That’s right – marine plants are coming. That means seaweed, which is rich in nutrients and very versatile for cooking, as well as sea herbs such as samphire, kelp and much more. Elsewhere, food scientists are using microalgae to make meat-free burger patties, and it’s possible that other sea plants and sea grasses will become a larger part of our diet, potentially offloading traditional agriculture.

Modest ingredients

No doubt we will see even more of a shift towards plant-based eating – not only is a higher proportion of the population following vegetarian and flexitarian diets, but vegetables are also more affordable for restaurants to work with. Brilliant plant-based restaurants are now opening across the country and we expect to see more in 2023.

Tendril - a vegan restaurant in London

Tendril’s innovative vegan plates have set the bar for vegan food in London and beyond.

This could also be the year where we start really embracing the humblest of ingredients to really squeeze the pennies – onions, potatoes and the like. Get ready for some truly mind-blowing spud dishes over the next 12 months.

Sparkling wines

We all want dinner to feel special, and what could be more special than a glass of bubbly? Sparkling wines will also remain extremely popular in 2023. Not just a classic champagne, but also cava, prosecco, maybe even a glass of Italian Franciacorta. Not forgetting, of course, the continued success of English sparkling wine, which further relies on a growing desire to support British businesses.

Chefs are leaving the Big Smoke

As the cost of running a business gets higher and higher in London, we fully expect more talented chefs to move to less saturated pastures across the UK, either permanently or to work at second locations or pop-ups. There are plenty of examples of this already – see Merlin Labron-Johnson in beautiful Osip in Bruton, Nicholas Balfe’s delightful Somerset bolthole Holm, and many more. Already for 2023, we’re excited about Margot Henderson’s upcoming west country pub The Three Horseshoes, and no doubt more talent will leave town for exciting opportunities.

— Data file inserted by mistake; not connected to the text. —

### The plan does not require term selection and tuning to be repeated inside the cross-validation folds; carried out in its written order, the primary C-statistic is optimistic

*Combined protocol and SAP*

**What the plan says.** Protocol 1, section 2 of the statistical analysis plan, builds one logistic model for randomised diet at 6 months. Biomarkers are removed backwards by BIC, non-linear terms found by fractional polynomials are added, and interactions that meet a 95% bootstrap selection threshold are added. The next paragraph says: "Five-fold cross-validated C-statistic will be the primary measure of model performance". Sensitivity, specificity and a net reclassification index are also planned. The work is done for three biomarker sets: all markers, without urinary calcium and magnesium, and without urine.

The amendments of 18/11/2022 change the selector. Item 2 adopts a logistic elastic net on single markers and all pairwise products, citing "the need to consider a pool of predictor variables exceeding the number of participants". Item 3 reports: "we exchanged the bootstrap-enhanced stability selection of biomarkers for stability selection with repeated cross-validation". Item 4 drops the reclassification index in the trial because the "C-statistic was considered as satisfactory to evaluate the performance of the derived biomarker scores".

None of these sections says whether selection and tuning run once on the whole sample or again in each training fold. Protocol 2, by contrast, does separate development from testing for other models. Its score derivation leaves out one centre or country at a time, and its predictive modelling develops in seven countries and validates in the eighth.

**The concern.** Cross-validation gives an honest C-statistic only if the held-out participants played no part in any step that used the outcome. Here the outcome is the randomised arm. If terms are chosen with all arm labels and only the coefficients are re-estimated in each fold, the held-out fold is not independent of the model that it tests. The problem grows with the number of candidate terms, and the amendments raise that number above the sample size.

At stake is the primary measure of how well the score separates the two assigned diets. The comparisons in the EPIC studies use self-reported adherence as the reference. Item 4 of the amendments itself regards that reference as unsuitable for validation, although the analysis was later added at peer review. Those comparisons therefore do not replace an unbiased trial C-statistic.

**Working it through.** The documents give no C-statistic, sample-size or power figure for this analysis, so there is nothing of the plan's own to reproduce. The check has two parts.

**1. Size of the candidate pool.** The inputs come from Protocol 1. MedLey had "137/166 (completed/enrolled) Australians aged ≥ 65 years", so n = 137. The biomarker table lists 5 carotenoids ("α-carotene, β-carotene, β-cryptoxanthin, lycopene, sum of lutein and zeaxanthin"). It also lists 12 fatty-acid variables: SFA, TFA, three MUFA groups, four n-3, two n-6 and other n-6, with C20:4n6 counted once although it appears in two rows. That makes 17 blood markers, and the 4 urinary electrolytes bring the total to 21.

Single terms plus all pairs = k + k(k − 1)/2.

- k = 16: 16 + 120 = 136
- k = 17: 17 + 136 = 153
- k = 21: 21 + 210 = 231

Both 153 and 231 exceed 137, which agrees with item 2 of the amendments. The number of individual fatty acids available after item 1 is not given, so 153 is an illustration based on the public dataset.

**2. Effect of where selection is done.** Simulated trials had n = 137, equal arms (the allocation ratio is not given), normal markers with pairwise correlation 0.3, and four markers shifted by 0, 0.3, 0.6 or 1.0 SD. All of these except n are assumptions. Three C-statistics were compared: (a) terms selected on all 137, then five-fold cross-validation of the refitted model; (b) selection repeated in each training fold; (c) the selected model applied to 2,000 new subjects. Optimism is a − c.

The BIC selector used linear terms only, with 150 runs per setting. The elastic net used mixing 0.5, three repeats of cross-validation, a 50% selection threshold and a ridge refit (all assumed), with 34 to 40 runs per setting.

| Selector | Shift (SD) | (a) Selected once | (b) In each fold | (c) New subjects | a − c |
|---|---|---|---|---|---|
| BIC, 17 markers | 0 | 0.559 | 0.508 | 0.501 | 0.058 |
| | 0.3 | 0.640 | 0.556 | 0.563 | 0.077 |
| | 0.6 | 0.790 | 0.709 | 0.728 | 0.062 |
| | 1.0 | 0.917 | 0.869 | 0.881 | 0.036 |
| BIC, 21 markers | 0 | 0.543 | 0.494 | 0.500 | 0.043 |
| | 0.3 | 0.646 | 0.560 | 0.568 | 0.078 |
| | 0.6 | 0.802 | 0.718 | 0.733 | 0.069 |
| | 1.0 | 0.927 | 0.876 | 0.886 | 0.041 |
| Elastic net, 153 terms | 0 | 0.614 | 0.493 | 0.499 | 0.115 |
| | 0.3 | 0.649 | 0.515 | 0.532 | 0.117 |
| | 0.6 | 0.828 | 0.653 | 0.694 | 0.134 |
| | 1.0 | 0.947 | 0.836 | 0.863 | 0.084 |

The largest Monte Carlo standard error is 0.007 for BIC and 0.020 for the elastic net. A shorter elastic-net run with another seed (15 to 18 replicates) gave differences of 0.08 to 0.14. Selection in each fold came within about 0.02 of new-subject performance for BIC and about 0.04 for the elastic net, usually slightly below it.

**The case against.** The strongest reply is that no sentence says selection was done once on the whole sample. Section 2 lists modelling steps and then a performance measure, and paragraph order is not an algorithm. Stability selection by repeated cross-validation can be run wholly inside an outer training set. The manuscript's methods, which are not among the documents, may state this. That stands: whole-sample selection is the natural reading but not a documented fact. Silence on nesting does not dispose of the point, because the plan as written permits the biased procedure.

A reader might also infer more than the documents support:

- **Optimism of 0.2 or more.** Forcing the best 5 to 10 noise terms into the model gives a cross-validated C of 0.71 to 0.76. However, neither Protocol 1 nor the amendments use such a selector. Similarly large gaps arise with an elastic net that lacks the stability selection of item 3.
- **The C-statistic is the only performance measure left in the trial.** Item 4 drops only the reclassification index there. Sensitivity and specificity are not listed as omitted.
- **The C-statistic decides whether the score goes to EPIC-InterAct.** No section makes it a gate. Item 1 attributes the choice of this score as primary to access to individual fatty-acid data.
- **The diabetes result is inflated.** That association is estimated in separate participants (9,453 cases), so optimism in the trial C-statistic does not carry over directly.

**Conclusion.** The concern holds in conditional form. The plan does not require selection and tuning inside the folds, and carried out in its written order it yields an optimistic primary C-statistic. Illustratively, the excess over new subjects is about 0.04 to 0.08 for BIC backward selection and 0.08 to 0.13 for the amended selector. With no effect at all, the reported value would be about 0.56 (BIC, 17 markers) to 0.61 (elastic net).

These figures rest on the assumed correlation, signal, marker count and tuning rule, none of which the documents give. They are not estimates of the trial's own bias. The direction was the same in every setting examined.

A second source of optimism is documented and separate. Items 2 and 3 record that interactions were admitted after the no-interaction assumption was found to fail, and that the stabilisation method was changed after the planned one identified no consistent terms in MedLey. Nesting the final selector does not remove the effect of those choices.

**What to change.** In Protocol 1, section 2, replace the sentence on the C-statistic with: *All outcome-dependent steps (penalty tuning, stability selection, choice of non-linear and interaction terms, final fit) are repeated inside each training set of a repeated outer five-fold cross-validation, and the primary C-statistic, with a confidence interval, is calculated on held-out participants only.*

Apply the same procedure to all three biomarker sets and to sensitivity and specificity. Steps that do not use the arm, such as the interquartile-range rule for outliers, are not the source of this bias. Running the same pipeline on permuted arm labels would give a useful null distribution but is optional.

Diversification of spaces

As cafes, restaurants and bars look for ways to ease the financial strain, many will try to make their spaces work better for them. For example, cafes that are open from 9 a.m. to 5 p.m. may open in the evening as event spaces for night clubs or pop-ups. Similarly, more restaurants may shift to four-day weeks to give staff more time off, or diversify into businesses that work different hours, including as delis, bakeries, or small supermarkets.

Lyme Regis gourmet restaurant Robin Wylde

Lyme Regis fine dining spot Robin Wylde recently announced it will diversify, becoming a bakery by day and a restaurant by night.

Focus on zero waste

Get ready for more restaurants doing exciting things with often wasted food. In many ways, this was a highlight of 2022, with restaurants like Humble Chicken and Fallow showing what you can achieve with chunks of veggies and animals that would normally be ignored or thrown out. We are excited to see more of the same.

dining rooms

From London’s Arcade Food Hall to Manchester’s Escape to Freight Island and Brighton’s Shelter Hall, food halls are truly having a moment and are sure to continue this year. There are a few obvious reasons for this: dining rooms provide diners with a wide range of choices and convenience, and that in itself can provide more stable footfall for the eateries within. Booking platform Resy says Escape to Freight Island is attracting the most new user bookings of any of its UK locations – proof enough these food hubs are here to stay.

Head over to our list of the most exciting London restaurant openings scheduled for 2023 to get a taste of what’s in store in the capital this year.